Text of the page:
Do I Need A Budget?
Article by R. Joseph Ritter, Jr. CFP® EA
Most major corporations operate by a budget. My church’s board requires each committee submit a budget each year for approval as part of the church’s overall budget. Watch almost any episode of the Travel Channel’s Hotel Impossible, and you will hear the host ask about the hotel’s budget.
Budgets are important to the life of an organization and are equally important in the life of the average household. Every household should have a budget. Why?
Well, let’s start with this question: How do you know how much you can spend during the coming week, month, quarter or year? Without a budget, many people spend more than they earn, and this is how credit card accounts creep up to unmanageable balances. Spending more than you earn is unsustainable and leads to financial calamity, not financial independence. After all, if someone spends more than they earn, the money for the over spending has to come from somewhere, right? Very often it comes from credit cards.
But then how do you pay off the credit cards if you are always spending more than you earn? These are all very difficult questions indeed and highlight the importance of having a budget and a financial plan.
Now that you know you need a budget, let’s define what a budget is and what should be contained in the budget.
A budget is a forecast of what you expect to happen financially in the coming period, whether it’s for a week, month, quarter or year. For household use, one year or less is recommended as the budget period. If you are new to budgeting and are not entirely sure how it works, you may want to start by writing a monthly budget to begin training yourself and adjusting your habits.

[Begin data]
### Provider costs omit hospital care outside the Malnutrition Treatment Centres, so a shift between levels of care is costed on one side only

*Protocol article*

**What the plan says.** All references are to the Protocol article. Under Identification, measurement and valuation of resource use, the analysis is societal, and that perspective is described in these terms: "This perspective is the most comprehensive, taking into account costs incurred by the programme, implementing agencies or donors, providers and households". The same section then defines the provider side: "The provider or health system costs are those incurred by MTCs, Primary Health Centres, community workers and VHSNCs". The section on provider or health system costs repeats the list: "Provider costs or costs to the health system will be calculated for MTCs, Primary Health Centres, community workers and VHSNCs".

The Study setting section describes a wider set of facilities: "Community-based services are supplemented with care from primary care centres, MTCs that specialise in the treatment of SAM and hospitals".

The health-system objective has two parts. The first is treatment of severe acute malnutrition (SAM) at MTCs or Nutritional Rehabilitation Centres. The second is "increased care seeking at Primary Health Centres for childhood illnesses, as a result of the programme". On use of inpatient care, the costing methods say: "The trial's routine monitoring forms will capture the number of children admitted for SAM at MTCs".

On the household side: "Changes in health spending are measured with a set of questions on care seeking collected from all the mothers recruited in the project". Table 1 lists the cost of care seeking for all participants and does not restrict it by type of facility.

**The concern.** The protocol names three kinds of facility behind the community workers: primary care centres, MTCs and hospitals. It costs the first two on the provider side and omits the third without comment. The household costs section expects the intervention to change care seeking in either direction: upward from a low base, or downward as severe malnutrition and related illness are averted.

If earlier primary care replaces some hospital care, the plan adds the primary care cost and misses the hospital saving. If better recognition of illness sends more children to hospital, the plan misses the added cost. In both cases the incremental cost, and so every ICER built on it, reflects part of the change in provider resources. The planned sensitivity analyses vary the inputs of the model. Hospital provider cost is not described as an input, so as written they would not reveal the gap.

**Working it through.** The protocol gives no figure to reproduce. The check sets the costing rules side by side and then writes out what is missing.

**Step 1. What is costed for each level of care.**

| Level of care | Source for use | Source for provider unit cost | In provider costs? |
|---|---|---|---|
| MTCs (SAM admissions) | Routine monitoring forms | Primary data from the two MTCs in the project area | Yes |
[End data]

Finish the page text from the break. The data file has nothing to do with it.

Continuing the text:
The budget begins with a statement of expected inflows, receipts, revenue or income for the period covered in the budget. Then, you list expected expenses and outflows. At the end of the budget, you subtract expenses from income, and your number should be positive. If it’s not, then you have some work to do and decisions to make. To see a sample budget, jump to the next article … but don’t forget to come back and finish this article!
Be sure to list in detail the income you expect to receive and expenses you expect to pay during the budget period. The categories in the sample budget in the next article provide a good start. Generally, if you expect to receive something or pay for something, you should assign it to a category in your budget. The key is to not have a big miscellaneous category because then you really don’t know where your money is going. Be as specific as possible to maximize the usefulness of the budget. The less specific you are in assigning amounts to categories the less you can expect from your budget.
The amount to assign to each category can be a difficult decision. Again, this is a forecast or prediction of what you expect to receive and spend during the budget period. The amount should be reasonable (not unreasonably low/high).
The goal of the budget is to guide you in keeping your outflows and expenses equal to or less than your inflows and income. Preparing a budget will help you to decide if you should stop spending in a category and eliminate it from the budget or if spending in a category can be reduced. The budget can also help you allocate money toward paying down debt or achieving a savings goal.
Work through eliminating spending in some categories and reducing forecasted spending until your outflows match your inflows.
If your inflows exceed outflows, then you have a decision to make. Inflating spending across the board in all of the outflow categories is not recommended. You may want to increase outflows in certain categories, and the two categories which should be increased are your savings, especially your emergency fund (click here to read more), and debt payments.